12.16 Using the coefficients of the characteristic polynomial of a
matrix for matrix inversion 450
12.17 The method of Lyusternik for accelerating the convergence of the
iteration process in the solution of a system of linear equation 453
References for Chapter 12  458

CHAPTER 13
APPROXIMATE SOLUTION OF SYSTEMS OF NOHLINEAR EQUATIONS  459

13.1 Newton’s method 459
13.2 General remarks on the convergence of the Newton process 465
13.3 The existence of roots of a system and the convergence of the
Newton process 469
13.4 The rapidity of convergence of the Newton process 474
13.5 Uniqueness of solution 475
13.6 Stability of convergence of the Newton process under variations
of the initial approximation 478
13.7 The modified Newton method 481
13.8 The method of iteration 484
13.9 The notion of a contraction mapping 487
13.10 First sufficient condition for the convergence of the process of
iteration 491
13.11 Second sufficient condition for the convergence of the process
of iteration 493
13.12 The method of steepest descent (gradient method) 496
13.13 The method of steepest descent for the case of a system of
linear equations 501
13.14 The method of power series 504
References for Chapter 13 506

CHAPTER 14
THE INTERPOLATION OF FUNCTIONS 507

14.1 Finite differences of various orders 507
14.2 Difference table 510
14.3 Generalized power 517
14.4 Statement of the problem of interpolation 518
14.5 Newton’s first interpolation formula 519
14.6 Newton’s second interpolation formula 526
14.7 Table of central differences 530
14.8 Gaussian interpolation formulas 531
14.9 Stirling’s interpolation formula 533
14.10 Bessel’s interpolation formula 534
14.11 General description of interpolation formulas with constant
interval 536
14.12 Lagrange’s interpolation formula 539
14.13 Computing Lagrangian coefficients 543
14.14 Error estimate of Lagrange’s interpolation formula 547
14.15 Error estimates of Newton’s interpolation formulas 550
14.16 Error estimates of the central interpolation formulas 552
14.17 On the best choice of interpolation points 553
14.18 Divided differences 554
14.19 Newton’s interpolation formula for unequally spaced values of
the argument 556
14.20 Inverse interpolation for the case of equally spaced points 559
14.21 Inverse interpolation for the case of unequally spaced points 562
14.22 Finding the roots of an equation by inverse interpolation 564
14.23 The interpolation method for expanding a secular determinant 565
14.24 Interpolation of functions of two variables 567
14.25 Double differences of higher order 570
14.26 Newton’s interpolation formula for a function of two variables 571
References for Chapter 14 573

CHAPTER 15
APPROXIMATE DIFFERENTIATION 574

15.1 Statement of the problem 574
15.2 Formulas of approximate differentiation based on Newton’s first
interpolation formula 575
15.3 Formulas of approximate differentiation based on Stirling’s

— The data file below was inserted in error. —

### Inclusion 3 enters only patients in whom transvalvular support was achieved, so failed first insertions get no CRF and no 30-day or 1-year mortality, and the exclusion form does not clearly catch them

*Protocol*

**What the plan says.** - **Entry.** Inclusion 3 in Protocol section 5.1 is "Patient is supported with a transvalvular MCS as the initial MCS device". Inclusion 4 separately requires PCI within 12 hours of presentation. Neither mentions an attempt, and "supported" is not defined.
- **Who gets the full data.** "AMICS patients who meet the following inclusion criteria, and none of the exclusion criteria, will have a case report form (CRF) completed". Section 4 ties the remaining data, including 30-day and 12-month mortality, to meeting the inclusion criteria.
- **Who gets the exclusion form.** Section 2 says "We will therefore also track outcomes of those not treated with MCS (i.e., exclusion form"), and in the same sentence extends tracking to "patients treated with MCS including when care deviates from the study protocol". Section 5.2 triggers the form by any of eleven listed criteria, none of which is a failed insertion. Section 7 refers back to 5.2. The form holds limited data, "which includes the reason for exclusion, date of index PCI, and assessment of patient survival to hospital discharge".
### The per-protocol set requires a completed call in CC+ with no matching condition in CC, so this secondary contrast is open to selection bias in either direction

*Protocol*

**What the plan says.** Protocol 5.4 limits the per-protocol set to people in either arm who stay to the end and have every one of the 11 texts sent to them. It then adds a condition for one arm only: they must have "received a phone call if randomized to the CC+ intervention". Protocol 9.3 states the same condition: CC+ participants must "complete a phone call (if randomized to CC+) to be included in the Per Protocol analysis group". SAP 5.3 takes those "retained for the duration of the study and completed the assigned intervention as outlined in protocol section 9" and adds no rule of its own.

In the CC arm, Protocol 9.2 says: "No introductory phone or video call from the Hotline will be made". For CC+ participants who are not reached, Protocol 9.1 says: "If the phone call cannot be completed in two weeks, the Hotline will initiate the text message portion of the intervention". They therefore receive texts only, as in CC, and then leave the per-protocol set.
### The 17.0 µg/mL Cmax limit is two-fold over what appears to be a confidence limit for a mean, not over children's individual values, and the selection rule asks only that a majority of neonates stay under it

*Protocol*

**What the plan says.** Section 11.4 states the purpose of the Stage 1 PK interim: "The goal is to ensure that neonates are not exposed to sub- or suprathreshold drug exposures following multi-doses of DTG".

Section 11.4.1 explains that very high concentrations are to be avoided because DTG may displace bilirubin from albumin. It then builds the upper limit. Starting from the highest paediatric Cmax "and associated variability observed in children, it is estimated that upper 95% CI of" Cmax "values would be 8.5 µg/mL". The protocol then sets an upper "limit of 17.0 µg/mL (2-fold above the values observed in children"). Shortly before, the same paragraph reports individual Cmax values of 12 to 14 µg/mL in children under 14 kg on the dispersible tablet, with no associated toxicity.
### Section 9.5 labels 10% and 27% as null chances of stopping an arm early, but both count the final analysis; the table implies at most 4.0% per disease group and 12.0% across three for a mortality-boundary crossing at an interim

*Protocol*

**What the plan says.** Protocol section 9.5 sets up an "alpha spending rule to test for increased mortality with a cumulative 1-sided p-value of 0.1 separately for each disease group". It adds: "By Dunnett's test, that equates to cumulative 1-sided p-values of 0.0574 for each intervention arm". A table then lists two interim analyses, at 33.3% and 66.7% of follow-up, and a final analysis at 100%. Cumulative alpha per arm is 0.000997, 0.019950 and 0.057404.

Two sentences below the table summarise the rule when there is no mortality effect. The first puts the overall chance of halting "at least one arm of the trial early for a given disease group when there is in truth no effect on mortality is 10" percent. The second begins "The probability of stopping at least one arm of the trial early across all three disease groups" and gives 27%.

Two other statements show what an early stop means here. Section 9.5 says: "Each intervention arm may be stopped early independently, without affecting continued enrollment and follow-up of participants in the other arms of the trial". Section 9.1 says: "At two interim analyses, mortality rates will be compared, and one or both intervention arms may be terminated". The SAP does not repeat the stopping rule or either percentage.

formula 580
15.4 Formulas of numerical differentiation for equally spaced points 583
15.5 Graphical differentiation 586
15.6 On the approximate calculation of partial derivatives 588
References for Chapter 15  589

CHAPTER 16
APPROXIMATE INTEGRATION OF FUNCTIONS 590

16.1 General remarks 590
16.2 Newton-Cotes quadrature formulas 593
16.3 The trapezoidal formula and its remainder term 595
16.4 Simpson’s formula and its remainder term 596
16.5 Newton-Cotes formulas of higher orders 599
16.6 General trapezoidal formula (trapezoidal rule) 601
16.7 Simpson’s general formula (parabolic rule) 603
16.8 On Chebyshev’s quadrature formula 607
16.9 Gaussian quadrature formula 611
16.10 Some remarks on the accuracy of quadrature formulas 618
16.11 Richardson extrapolation 622
16.12 Bernoulli numbers 625
16.13 Euler-Maclaurin formula 628
16.14 Approximation of improper integrals 633
16.15 The method of Kantorovich for isolating singularities 635
16.16 Graphical integration 639
16.17 On cubature formulas 641
16.18 A cubature formula of Simpson type 644
References for Chapter 16 648

CHAPTER 17
THE MONTE CARLO METHOD 649

17.1 The idea of the Monte Carlo method 649
17.2 Random numbers 650
17.3 Ways of generating random numbers 653
17.4 Monte Carlo evaluation of multiple integrals 656
17.5 Solving systems of linear algebraic equations method by the Monte
Carlo method 666
References for Chapter 17 674

COMPLETE LIST OF REFERENCES 675

INDEX 679 

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12 Responses to Computational Mathematics – Demidovich, Maron

  1. CS says:

    sir i have a copy of ‘problems in descriptive geometry by Kh.A.ARUSTAMOV’ A Mir publishers book of 1974.Can it be of any help to you.

  2. dimitrios says:

    thank you!

    your effort is a great relief for me, who loves the books by MIR Publishers!

    thanks again!

  3. Where can I get this book in India?

  4. db.jan says:

    can you help me?
    “the server this file is on is currently offline for maintenance, try again later, please contact support if this issue persists”

  5. m95 says:

    great effort, thanks

  6. please re upload the link
    thanks

  7. jerry says:

    Says invalid link please help